I finally found my calling in my senior year of college. Of course I intended to be a writer but before I started signing autographs in copies of my runaway best seller, I needed a job to pay the bills. I’d suffered enough soul scorching gigs to know I didn’t want to wait tables, work the phones on an answering system switchboard, burn plates for a printing company, or even manage a tiny art store on a street no one ever walked so no one ever entered. I’d done all those and a few more, earning enough to pay for plates of fried rice and cups of stale coffee.
So when my university offered a temporary teaching assistant position for students in their last semester of college, I took it. And there I found kids. Lots of sweet but very poor and sometimes very hungry kids. I hated the school system, a plodding curriculum that was certain to deaden any glimmer of affection for learning in any child, but I loved the kids. I’d found it, thank heaven, a goal for a career.
A few more divots snagged my steps along the way to teacherhood. I found myself newly married and working in a Detroit podiatry office (oh my God,) then newly pregnant and working in a Denver computer center (oh my Lord.) As a mom of two young sons, I supplemented our family’s meager income as an art teacher in the city recreation program, teaching little kids to paint pictures of trees and turtles and tide pools (oh yes.) I became an assistant resource teacher in an elementary school (on the right path,) then an artist in a commercial fabric design company (oh no.) Finally my chance came to gather my skills, invent a few others, and serve as the art specialist at a tiny private elementary school. I’d arrived: I was a teacher.
No one, especially school administrators, knows what an art curriculum should look like so I was trusted to create my own. Fortunately for every school where I ever worked, I was ambitious. I took more college classes, intending to earn a master degree in studio art and a teaching credential. From all these experiences I built an art curriculum that exposed my students to a range of media and techniques and taught them that the journey was everything, the finished artwork merely a byproduct of their explorations.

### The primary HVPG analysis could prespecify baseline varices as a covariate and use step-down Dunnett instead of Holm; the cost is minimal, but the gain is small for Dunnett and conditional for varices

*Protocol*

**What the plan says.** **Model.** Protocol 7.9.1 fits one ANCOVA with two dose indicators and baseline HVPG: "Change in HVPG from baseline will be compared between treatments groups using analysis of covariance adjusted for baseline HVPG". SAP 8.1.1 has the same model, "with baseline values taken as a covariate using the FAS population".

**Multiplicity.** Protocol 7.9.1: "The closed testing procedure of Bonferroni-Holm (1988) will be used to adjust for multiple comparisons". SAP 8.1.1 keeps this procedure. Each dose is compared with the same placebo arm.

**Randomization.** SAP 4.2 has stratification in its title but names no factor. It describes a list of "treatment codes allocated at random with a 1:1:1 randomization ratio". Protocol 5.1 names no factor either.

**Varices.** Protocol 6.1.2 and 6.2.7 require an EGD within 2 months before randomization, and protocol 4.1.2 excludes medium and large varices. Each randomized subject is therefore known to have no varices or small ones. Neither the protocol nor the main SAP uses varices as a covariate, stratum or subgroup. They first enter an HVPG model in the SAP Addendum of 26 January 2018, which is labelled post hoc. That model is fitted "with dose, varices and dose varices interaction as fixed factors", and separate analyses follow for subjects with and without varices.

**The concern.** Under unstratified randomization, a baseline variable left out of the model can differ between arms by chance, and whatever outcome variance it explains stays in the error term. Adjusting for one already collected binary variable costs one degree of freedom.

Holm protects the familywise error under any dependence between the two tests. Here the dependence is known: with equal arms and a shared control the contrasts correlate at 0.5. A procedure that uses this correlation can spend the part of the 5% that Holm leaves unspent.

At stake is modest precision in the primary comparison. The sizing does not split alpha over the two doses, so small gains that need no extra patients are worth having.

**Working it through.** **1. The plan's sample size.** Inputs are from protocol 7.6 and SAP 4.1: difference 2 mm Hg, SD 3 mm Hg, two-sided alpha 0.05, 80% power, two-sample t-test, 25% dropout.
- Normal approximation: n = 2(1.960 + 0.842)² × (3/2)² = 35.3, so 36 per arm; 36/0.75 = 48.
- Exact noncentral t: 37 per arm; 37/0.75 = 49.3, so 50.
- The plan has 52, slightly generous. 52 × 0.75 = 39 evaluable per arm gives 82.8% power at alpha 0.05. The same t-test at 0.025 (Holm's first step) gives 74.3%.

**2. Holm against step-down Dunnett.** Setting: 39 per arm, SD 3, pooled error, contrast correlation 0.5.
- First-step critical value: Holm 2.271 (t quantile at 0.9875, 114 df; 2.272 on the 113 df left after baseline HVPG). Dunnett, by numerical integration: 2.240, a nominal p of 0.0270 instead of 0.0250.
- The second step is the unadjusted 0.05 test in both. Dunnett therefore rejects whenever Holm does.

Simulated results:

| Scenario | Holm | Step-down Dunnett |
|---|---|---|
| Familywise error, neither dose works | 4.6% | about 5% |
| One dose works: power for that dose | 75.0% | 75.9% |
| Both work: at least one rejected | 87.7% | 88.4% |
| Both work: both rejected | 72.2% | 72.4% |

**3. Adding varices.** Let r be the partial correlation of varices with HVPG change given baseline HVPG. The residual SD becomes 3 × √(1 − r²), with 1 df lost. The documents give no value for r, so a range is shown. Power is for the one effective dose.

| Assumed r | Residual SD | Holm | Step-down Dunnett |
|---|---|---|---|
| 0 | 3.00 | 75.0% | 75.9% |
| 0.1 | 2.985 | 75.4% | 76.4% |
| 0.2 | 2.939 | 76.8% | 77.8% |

Despite all the skills I learned and all the classes I taught, every day was a frontier of unexplored territory. One of a small school’s best assets is that a teacher gets to work with the same students year after year, helping them find their strengths and interests, developing their proficiency. As a teacher I got to know the kids as individuals, to encourage their talents and dreams, sometimes to witness their foibles and peccadilloes.
Rhys was a beautiful child, at seven all giant eyes and peachy cheeks. He was also a handful, the center of every fracas. Gia was another little seven-year-old beauty, all long curls and sweet grin. She was the classroom angel, no matter what room she was in. At seven it’s hard to find a child who isn’t a baby-faced beauty, snaggletoothed smiles, matted hair, and all.
One day the commotion in art class centered on Rhys and Gia, a mess of paper, brushes, and pencils strewn on the floor around them. I called both kids to the front of the room and asked Gia what had happened.
She pointed at Rhys, her injured feelings as palpable on her face as the red juice stain on her blouse. “He threw all my stuff on the floor.”
I turned to Rhys and asked if he had dumped Gia’s art supplies on the floor. He nodded. Struggling to keep the irritation out of my voice, I asked why he’d done such a thing.
“Because she threw my things on the floor first.”
I asked Gia if she was the provocateur. Innocence blazing on her face, she nodded. Little Miss Angel had made the first naughty move, and Rhys the Imp had simply responded in kind. I told them to apologize to each other and then clean up the mess.
Rhys and Gia taught me something that day. The best little kid in class misbehaves at times, the little troublemaker gets labeled with an undeserved indelible mark if we’re not careful, and a seven-year-old is an adorable, endearing, mischievous person who benefits from adult moderation. Sometimes they point fingers at each other; sometimes they tell the incriminating truth. We teachers had best be alert.
There’s a lesson in all that: the little surprises we bring to our stories, making them true at heart.
Photo of child creating art courtesy Pixabay